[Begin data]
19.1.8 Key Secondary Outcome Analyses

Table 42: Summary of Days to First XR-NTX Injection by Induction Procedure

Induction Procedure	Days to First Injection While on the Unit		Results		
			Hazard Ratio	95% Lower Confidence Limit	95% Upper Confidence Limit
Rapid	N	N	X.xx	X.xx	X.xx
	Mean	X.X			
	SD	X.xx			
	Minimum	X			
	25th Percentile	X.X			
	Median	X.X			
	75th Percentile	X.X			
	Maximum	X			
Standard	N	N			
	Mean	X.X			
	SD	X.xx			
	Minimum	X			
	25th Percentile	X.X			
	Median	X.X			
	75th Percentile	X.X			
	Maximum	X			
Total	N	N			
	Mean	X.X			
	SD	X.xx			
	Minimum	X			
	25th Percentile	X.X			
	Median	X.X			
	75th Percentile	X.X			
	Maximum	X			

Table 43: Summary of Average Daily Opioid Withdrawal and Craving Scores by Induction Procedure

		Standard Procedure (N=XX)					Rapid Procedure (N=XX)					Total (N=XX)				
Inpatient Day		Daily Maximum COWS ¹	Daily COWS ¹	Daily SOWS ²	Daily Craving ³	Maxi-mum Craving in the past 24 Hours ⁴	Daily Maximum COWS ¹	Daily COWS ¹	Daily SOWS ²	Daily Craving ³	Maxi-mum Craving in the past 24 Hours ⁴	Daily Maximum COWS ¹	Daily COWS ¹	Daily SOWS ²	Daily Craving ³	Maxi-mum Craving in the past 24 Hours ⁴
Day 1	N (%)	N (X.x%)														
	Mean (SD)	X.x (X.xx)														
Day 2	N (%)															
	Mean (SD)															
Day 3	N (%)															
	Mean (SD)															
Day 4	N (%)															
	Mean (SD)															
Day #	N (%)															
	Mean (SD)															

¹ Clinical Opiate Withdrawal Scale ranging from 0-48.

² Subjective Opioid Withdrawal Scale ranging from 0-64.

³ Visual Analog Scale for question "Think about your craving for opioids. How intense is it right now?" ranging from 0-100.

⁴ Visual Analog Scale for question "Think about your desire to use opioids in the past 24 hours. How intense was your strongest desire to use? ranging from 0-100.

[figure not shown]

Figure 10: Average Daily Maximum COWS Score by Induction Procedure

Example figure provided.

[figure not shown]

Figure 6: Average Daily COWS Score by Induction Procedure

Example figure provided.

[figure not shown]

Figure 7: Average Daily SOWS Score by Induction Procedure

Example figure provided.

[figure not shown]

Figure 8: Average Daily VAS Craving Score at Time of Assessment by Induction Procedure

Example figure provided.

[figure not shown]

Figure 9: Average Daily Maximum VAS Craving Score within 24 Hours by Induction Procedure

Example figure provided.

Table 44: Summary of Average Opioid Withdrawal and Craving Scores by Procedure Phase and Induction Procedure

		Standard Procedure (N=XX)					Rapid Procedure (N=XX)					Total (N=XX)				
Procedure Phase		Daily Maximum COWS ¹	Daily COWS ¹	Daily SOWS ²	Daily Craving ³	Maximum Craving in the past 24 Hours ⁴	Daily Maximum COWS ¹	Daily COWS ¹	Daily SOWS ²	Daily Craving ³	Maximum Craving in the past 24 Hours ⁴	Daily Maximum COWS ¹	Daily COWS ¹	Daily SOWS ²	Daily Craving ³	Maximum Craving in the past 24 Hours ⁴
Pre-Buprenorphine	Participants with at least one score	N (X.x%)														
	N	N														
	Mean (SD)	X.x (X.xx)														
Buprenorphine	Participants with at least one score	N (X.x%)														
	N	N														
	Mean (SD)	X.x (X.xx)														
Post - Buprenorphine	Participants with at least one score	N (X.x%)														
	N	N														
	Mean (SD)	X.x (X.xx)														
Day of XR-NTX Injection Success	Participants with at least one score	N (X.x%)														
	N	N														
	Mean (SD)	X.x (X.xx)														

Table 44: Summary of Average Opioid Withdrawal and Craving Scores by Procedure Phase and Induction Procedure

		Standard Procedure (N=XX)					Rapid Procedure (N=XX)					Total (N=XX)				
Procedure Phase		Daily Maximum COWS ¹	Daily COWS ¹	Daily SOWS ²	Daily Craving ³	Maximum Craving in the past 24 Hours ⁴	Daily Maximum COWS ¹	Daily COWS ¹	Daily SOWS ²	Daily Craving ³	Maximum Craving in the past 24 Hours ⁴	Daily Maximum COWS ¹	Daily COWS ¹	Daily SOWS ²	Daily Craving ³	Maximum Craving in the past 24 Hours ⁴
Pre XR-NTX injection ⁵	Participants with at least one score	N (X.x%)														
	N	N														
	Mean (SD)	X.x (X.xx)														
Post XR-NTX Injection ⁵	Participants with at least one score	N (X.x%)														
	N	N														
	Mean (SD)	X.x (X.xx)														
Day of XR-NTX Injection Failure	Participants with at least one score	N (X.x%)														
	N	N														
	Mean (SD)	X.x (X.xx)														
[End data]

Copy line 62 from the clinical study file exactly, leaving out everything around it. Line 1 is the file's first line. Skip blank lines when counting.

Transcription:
		Standard Procedure (N=XX)					Rapid Procedure (N=XX)					Total (N=XX)				